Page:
Passion is also quite subjective, but to me, it is directly related to sincerity, intent, and awareness. When it comes to improvised music, I tend to believe that we all play like we are. As long as we remain sincere when we practice, we naturally gravitate towards the musician that we want to become. For the athlete “musician” whose sole interest is to become the world’s fastest player, I have no doubt that he/she (OK most likely he) is passionate about his/her goal. Whether others relate to it or not, does not matter.
I have had the good fortune of getting to know and meet many of the world’s best musicians, and I am always fascinated to see a connection between an artist’s personality and his/her playing style. As in real life, there all sorts of people, and that is the beauty of it. We can’t all be best pals with one another, but as long as we are able to find some common level of tolerance and respect, it’s all good. On the other hand, we can also be pals with one another, but sometimes we can only take so much of each other. That’s fine as well. Music is exactly the same; you can’t please everyone, so worry only about making yourself musically happy, and work hard to be the best that you can be. That, to me, is real passion!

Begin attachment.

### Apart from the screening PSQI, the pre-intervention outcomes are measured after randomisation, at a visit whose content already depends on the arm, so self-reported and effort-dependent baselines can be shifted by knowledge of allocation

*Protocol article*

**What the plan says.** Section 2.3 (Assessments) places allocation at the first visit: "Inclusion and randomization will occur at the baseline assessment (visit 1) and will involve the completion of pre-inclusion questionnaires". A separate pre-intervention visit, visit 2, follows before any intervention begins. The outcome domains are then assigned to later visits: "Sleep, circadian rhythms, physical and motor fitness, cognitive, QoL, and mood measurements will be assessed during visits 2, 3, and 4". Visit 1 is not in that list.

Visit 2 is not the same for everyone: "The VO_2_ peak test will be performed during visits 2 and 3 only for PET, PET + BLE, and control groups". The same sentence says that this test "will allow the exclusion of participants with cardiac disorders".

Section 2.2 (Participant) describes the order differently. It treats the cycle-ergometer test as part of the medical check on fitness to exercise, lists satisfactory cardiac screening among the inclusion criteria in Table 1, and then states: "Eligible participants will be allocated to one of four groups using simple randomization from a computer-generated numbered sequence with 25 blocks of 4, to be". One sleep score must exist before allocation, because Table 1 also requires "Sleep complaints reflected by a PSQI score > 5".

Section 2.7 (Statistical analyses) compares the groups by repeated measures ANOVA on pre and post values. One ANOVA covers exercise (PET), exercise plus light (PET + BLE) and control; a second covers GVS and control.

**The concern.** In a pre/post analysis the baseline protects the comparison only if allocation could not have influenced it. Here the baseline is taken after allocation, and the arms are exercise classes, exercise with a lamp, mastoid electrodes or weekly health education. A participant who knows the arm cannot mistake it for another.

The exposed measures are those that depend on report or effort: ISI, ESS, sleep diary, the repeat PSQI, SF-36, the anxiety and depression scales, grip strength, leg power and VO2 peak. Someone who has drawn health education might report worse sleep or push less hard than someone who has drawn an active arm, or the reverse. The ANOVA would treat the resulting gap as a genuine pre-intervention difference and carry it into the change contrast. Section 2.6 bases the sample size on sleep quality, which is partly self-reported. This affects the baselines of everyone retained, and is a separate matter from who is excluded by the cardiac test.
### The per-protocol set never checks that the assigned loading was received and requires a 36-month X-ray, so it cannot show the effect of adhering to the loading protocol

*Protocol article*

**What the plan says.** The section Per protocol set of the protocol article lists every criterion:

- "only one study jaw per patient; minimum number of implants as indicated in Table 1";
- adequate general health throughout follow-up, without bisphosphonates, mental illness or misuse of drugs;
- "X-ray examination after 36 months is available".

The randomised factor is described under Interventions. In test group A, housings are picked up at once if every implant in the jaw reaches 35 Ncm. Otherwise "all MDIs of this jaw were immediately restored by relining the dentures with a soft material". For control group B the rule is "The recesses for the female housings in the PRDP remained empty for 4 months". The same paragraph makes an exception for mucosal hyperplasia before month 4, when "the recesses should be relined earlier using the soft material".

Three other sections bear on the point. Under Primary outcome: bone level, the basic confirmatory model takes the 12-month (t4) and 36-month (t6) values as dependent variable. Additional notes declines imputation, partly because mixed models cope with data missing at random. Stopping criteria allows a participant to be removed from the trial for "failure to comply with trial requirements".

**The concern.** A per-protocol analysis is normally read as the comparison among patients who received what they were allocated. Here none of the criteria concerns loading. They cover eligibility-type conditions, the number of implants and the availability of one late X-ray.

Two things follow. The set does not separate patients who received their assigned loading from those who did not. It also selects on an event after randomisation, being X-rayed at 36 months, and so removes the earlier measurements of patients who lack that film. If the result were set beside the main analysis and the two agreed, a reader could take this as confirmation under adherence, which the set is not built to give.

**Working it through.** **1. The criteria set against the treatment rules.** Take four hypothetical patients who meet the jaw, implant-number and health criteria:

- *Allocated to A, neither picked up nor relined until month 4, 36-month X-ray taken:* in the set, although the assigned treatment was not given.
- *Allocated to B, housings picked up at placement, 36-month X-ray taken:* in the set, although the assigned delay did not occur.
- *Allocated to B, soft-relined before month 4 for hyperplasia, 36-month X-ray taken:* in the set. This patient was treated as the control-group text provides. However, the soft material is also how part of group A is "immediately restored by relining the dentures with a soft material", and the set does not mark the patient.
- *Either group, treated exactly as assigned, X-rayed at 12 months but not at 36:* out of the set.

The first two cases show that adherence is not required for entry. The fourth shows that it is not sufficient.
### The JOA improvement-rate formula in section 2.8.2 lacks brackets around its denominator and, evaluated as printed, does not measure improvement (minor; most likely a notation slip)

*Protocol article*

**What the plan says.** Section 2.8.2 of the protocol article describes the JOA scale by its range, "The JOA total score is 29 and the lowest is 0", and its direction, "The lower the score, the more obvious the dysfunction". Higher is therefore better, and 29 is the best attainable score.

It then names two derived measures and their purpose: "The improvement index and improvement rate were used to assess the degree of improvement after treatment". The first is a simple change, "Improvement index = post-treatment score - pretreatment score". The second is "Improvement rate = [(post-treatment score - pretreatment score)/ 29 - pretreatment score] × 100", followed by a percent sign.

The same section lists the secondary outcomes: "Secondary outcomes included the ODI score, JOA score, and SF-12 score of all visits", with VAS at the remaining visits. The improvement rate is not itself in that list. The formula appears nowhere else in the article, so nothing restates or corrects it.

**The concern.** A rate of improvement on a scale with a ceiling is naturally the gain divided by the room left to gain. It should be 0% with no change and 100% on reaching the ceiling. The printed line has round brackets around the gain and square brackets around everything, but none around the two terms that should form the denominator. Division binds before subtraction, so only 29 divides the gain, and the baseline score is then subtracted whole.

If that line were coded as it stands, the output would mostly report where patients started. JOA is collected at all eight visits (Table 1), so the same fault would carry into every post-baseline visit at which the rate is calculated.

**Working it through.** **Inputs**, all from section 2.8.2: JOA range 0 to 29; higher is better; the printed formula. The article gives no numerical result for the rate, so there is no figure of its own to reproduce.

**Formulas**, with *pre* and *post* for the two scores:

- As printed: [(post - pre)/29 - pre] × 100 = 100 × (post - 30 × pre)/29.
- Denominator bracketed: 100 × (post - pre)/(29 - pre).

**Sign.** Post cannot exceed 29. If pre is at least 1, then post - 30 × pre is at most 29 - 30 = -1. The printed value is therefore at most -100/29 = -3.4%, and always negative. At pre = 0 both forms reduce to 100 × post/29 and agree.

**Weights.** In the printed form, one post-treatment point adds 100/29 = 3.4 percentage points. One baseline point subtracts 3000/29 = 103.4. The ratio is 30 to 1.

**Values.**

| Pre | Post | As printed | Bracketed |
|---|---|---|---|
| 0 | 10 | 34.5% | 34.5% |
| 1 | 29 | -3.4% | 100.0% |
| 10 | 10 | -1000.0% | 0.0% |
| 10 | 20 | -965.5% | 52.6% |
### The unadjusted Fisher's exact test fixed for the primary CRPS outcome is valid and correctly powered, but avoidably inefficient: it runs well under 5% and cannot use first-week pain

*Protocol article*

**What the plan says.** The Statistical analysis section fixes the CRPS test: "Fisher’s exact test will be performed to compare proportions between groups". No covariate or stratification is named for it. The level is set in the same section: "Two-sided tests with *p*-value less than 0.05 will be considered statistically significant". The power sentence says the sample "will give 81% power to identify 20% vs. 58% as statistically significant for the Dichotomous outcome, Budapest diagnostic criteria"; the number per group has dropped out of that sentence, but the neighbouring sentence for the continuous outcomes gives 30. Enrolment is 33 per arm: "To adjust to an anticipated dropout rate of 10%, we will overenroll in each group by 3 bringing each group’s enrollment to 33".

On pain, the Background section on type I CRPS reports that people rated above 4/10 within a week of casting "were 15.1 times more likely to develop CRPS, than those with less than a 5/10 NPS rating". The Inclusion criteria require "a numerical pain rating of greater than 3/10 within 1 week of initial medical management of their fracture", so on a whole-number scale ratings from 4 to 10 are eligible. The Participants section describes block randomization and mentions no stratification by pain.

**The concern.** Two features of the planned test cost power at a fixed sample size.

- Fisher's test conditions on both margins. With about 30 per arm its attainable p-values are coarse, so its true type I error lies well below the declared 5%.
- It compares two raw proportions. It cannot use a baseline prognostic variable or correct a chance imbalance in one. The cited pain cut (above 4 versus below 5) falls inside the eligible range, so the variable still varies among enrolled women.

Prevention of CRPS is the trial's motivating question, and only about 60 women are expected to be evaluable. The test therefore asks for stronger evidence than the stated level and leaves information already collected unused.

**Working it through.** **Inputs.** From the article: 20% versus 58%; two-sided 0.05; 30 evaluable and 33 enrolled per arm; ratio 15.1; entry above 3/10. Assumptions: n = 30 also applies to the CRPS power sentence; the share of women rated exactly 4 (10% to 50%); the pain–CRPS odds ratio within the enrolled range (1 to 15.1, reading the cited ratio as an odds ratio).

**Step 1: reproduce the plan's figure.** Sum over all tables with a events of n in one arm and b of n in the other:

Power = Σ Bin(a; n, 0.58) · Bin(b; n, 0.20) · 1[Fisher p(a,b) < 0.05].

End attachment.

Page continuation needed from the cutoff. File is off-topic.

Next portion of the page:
I know that we are treading on very subjective territory here; I’m fully aware of it, but we can take things a bit further when we talk about playing with passion and feel: musical intent. Playing the right notes with the right timing is not enough to make good music, or else we wouldn’t need to learn to play instruments; we would all become MIDI programmers and listen to sampled instruments. You can also call it interpretation, and that is what make music come alive with passion. Everything that we do on our instruments should be intentional. The possibilities are endless! On an acoustic guitar alone, I can pick close to the bridge, close to the edge of the soundhole, close to the neck; I can palm-mute, making the notes ring, or make the notes legato; I can pick with a soft attack, a medium attack, or a hard attack; I can use open strings or closed positions; I can slide into a note, bend into a note, play a note with harmonics, use vibrato, etc. Any and every combination of these things is valid and should be intentional.